'Not very good law'
Millions of people regularly convert movies on DVDs and music on CDs into a format that they can move around more easily, although most do not realise that it is technically illegal.
"The review pointed out that if you have a situation where 90% of your population is doing something, then it's not really a very good law," said Simon Levine, head of the intellectual property and technology group at DLA Piper.
Business Secretary, Vince Cable: "We've got to bring law in line with reality"
Legalising non-commercial copying for private use would bring the UK into line with many other nations and also meet the "reasonable expectations" of consumers, said the government.
The UK government is now in the process of legalising 'format shifting'. To date, whilst people might be allowed to 'backup' their Dvd collection, it is illegal to get around Dvd copy protection that prevents one from doing so. If you think about it, if it is legal to 'rip' one's collection, than it is those who put in place Dvd copy protection in Dvds whom are engaging in an illegal act as it prevents one from doing what's legally acceptable.
It seems that the 'digital age' has been most beneficial to the profiteers as it enables them to maintain or/and increase their profit-levels by selling us music and films via CDs and DVDs instead of the comparatively more expensive cassette tapes, records, and video tapes of the past - compare the price of blank videotapes and cassette tapes to blank CDs and DVDs.
The digital age is, to some degree, enables a greater check on the profiteering impulses of the capitalists.
And this is even more so the case where we are forced by the thievery of Apple, amongst others, to download these at high prices, and lower quality, without it being accompanied by a 'hard copy'. If this isn't enough, they are relying on the perishable nature of DVDs and CDs to generate further profits, and also by the release of 'remastered' music, 'director's cut' movies, etc, etc, etc. There are many other instances, if you care to think about it.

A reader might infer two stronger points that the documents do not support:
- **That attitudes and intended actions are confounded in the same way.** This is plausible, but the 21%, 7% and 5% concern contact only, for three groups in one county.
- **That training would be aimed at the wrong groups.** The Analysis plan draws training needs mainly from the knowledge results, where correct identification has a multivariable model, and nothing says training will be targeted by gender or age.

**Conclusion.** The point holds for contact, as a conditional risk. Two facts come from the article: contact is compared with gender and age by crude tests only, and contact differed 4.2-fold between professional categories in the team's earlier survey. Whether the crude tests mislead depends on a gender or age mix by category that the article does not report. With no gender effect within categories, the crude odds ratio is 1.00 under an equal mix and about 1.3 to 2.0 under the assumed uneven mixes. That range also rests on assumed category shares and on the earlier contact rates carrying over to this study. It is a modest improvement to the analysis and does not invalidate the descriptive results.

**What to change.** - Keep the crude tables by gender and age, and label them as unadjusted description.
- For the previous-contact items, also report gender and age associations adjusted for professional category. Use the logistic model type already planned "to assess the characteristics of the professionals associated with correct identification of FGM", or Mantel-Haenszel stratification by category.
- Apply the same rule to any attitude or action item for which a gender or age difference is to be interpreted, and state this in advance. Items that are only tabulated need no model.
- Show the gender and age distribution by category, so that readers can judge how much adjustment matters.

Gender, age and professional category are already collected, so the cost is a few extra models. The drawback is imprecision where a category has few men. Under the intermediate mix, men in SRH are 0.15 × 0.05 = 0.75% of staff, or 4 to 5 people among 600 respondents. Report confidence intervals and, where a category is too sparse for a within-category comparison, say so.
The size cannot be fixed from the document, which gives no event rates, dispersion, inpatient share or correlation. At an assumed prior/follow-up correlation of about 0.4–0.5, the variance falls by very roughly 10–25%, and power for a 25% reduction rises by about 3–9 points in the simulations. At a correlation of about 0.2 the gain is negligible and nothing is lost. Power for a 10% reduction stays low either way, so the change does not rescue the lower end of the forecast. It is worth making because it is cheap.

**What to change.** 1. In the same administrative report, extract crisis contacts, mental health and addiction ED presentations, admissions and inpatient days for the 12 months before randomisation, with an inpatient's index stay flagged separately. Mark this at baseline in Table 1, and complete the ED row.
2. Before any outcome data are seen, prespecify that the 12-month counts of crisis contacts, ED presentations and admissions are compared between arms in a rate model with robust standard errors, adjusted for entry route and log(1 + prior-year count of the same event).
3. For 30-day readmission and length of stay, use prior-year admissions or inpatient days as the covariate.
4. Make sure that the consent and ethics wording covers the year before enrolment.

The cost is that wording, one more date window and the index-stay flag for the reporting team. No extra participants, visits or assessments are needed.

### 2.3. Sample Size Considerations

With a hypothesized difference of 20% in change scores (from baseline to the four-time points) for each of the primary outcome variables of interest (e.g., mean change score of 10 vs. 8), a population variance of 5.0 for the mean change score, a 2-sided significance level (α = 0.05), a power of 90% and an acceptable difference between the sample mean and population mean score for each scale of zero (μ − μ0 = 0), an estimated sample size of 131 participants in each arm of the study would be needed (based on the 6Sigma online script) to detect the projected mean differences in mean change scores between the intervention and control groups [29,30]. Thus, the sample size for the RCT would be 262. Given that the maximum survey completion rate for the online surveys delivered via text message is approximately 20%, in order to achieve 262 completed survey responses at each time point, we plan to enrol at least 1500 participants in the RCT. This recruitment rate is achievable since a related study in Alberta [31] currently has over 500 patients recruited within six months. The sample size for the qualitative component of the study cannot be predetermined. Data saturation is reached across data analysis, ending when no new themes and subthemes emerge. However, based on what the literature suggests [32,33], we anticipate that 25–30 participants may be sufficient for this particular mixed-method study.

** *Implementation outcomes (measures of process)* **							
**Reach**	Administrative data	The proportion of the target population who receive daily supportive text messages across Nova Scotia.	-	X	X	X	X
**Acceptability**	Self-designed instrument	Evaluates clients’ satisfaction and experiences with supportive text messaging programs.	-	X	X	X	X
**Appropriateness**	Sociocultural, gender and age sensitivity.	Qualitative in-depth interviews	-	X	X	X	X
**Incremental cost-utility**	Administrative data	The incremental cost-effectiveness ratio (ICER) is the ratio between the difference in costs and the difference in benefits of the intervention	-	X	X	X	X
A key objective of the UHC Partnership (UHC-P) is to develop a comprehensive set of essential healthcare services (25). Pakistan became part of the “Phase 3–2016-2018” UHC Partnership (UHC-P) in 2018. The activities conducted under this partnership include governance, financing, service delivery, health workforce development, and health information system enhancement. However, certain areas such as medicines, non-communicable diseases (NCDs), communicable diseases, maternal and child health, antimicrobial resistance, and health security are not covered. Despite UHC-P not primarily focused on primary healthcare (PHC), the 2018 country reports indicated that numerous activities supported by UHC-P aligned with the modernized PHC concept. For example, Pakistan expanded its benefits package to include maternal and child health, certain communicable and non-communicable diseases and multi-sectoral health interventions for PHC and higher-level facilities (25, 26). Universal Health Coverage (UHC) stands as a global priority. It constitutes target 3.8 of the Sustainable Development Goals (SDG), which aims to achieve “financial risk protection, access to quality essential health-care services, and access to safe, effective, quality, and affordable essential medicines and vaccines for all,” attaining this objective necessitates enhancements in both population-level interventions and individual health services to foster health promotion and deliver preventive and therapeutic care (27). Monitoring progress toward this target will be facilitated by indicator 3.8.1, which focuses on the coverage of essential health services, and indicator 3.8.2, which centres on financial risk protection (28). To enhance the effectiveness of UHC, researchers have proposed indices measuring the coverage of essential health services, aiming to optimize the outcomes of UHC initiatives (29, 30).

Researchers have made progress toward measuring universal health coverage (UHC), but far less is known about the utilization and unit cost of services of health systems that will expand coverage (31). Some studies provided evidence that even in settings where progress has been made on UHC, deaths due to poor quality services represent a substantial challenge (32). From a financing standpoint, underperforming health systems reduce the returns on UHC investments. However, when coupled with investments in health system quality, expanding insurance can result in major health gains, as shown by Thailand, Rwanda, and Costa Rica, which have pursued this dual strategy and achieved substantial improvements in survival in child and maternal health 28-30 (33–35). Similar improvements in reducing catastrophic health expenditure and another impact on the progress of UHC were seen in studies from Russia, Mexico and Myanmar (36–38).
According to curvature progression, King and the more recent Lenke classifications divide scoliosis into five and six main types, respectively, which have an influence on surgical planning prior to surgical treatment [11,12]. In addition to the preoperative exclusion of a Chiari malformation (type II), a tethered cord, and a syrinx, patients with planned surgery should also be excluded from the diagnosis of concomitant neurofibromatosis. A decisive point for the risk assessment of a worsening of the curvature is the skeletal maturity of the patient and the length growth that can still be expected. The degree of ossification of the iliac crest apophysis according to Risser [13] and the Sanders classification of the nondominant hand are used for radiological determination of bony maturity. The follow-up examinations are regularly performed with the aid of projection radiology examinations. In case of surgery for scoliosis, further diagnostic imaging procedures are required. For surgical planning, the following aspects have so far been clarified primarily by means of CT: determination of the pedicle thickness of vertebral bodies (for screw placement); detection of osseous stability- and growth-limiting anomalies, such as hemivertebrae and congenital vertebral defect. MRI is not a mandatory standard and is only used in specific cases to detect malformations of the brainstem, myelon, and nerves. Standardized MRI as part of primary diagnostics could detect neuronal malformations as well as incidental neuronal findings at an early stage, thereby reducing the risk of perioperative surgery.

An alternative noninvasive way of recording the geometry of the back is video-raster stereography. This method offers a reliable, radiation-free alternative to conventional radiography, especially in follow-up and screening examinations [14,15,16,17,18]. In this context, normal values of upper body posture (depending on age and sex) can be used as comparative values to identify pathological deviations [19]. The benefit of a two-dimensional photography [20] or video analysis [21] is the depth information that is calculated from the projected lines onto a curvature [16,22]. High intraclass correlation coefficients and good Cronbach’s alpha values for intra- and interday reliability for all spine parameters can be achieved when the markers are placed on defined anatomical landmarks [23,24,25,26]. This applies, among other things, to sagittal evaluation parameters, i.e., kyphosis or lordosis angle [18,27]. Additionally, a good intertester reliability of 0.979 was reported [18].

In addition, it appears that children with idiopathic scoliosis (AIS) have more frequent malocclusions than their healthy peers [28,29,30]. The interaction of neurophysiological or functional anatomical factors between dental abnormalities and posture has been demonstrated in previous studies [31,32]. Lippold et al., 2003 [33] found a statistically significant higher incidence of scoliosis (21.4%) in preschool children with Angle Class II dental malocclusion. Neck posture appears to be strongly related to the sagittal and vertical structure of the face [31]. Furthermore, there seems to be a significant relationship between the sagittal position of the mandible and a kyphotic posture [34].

The digital age is, to some degree, enables a greater check on the profitteering impulses of the capitalists. Legalising 'format shifting' of course opens the door to ‘sharing’. But this ought not to serve as an argument against ‘format-shifting’, but against the high prices for DVDs and CDs.
I think when people wake up to the fact that they are making millionaires out of mere singers and actors, whilst allowing millions of people across the world to starve to death, or children to die from drinking unclean water, or activists across the globe attempting to make the world a better place on a pittance, they might began to appreciate this point. The issue of 'dvd ripping' is not just about 'entertainment', it is about exploitation, social responsibility, and a sense of justice. This is just one opportunity to practice an appreciation of these. Much can be learnt from the little instances where we practice that which can be applied across all experiences.